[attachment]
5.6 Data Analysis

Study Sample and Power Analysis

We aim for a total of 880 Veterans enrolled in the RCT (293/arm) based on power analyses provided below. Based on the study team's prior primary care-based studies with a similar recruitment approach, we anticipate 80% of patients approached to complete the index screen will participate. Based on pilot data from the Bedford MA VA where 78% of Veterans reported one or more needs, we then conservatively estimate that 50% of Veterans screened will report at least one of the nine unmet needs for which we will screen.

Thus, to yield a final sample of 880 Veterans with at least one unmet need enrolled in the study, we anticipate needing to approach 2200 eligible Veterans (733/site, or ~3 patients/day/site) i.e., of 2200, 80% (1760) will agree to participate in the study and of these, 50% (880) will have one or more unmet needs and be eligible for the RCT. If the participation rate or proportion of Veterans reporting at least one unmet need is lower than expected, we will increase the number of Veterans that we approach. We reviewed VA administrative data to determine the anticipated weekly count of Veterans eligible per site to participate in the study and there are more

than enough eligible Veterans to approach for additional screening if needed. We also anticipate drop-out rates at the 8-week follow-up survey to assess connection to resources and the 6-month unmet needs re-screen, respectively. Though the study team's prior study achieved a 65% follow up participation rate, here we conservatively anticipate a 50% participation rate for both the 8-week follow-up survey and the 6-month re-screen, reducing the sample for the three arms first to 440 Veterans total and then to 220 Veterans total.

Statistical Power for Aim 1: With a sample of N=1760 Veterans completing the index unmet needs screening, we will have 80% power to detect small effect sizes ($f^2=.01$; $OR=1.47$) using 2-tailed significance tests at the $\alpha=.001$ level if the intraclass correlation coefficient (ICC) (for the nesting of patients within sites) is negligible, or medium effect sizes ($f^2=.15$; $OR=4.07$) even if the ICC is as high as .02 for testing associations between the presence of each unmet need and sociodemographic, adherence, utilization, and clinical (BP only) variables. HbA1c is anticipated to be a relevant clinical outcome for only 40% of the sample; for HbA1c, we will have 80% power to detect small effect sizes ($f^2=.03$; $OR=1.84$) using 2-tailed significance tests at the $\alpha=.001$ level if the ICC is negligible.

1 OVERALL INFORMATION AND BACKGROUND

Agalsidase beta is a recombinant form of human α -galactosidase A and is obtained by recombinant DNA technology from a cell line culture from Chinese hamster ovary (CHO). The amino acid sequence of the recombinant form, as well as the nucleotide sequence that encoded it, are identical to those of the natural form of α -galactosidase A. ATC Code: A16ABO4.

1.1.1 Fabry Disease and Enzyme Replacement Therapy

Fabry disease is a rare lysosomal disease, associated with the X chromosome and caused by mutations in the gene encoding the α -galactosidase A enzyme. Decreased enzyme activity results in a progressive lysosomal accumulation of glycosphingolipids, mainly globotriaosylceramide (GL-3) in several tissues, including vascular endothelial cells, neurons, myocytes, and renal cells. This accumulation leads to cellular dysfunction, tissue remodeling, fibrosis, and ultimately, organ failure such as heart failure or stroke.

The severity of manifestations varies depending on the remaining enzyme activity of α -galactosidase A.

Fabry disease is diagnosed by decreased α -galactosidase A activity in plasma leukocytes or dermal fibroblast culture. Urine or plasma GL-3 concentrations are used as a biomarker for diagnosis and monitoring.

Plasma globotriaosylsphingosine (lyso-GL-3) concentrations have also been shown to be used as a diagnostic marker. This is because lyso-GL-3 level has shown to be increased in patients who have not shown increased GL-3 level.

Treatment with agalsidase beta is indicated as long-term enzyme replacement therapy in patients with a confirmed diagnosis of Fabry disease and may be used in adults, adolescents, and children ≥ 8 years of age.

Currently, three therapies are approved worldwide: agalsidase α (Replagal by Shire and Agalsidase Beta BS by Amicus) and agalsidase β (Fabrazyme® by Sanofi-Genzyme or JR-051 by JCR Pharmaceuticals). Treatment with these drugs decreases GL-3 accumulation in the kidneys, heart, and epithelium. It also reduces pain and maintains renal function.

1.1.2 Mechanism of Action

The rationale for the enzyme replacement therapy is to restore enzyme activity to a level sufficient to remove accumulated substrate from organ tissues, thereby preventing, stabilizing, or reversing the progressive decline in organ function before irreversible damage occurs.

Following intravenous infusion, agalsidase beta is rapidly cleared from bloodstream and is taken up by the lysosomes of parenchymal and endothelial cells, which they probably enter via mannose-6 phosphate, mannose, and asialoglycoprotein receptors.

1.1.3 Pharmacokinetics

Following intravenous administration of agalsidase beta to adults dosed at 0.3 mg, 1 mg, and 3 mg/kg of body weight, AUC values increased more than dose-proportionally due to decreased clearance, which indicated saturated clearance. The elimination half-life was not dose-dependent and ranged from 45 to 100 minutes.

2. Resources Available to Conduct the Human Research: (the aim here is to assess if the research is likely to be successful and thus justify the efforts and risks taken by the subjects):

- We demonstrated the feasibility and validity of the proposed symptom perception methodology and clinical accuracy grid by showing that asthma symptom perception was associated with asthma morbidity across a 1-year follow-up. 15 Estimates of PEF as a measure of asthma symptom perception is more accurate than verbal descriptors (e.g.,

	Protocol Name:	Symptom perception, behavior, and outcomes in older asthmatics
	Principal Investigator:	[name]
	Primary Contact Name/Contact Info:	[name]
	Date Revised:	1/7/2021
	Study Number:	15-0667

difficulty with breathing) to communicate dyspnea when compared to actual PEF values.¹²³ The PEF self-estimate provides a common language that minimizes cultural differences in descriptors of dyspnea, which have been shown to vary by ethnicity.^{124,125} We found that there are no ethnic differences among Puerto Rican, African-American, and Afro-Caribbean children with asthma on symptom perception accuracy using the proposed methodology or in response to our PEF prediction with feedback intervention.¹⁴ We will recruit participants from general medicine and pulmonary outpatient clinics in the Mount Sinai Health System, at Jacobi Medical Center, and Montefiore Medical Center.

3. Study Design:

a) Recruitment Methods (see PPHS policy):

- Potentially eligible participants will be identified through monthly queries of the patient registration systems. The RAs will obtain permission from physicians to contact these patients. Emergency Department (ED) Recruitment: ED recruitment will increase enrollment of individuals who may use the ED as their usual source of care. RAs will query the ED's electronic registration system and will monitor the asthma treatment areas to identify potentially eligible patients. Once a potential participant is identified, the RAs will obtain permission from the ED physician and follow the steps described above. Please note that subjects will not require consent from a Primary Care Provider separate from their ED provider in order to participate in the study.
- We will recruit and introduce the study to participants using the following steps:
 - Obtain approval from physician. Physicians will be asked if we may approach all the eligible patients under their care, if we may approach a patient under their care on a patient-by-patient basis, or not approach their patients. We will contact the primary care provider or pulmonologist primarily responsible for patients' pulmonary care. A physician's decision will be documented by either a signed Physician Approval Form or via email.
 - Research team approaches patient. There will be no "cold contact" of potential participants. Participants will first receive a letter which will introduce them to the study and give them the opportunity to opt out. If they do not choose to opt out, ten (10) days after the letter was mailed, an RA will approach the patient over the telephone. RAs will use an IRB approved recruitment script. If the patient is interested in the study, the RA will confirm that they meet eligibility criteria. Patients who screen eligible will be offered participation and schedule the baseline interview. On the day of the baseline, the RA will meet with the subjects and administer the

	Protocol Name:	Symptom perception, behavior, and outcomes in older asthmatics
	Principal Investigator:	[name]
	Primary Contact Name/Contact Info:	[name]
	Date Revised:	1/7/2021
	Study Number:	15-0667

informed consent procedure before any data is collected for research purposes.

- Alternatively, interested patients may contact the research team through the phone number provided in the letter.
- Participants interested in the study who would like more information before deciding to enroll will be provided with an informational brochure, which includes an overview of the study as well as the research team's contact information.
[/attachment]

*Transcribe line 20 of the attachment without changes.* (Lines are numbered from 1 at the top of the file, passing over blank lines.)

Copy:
Following intravenous administration of agalsidase beta to adults dosed at 0.3 mg, 1 mg, and 3 mg/kg of body weight, AUC values increased more than dose-proportionally due to decreased clearance, which indicated saturated clearance. The elimination half-life was not dose-dependent and ranged from 45 to 100 minutes.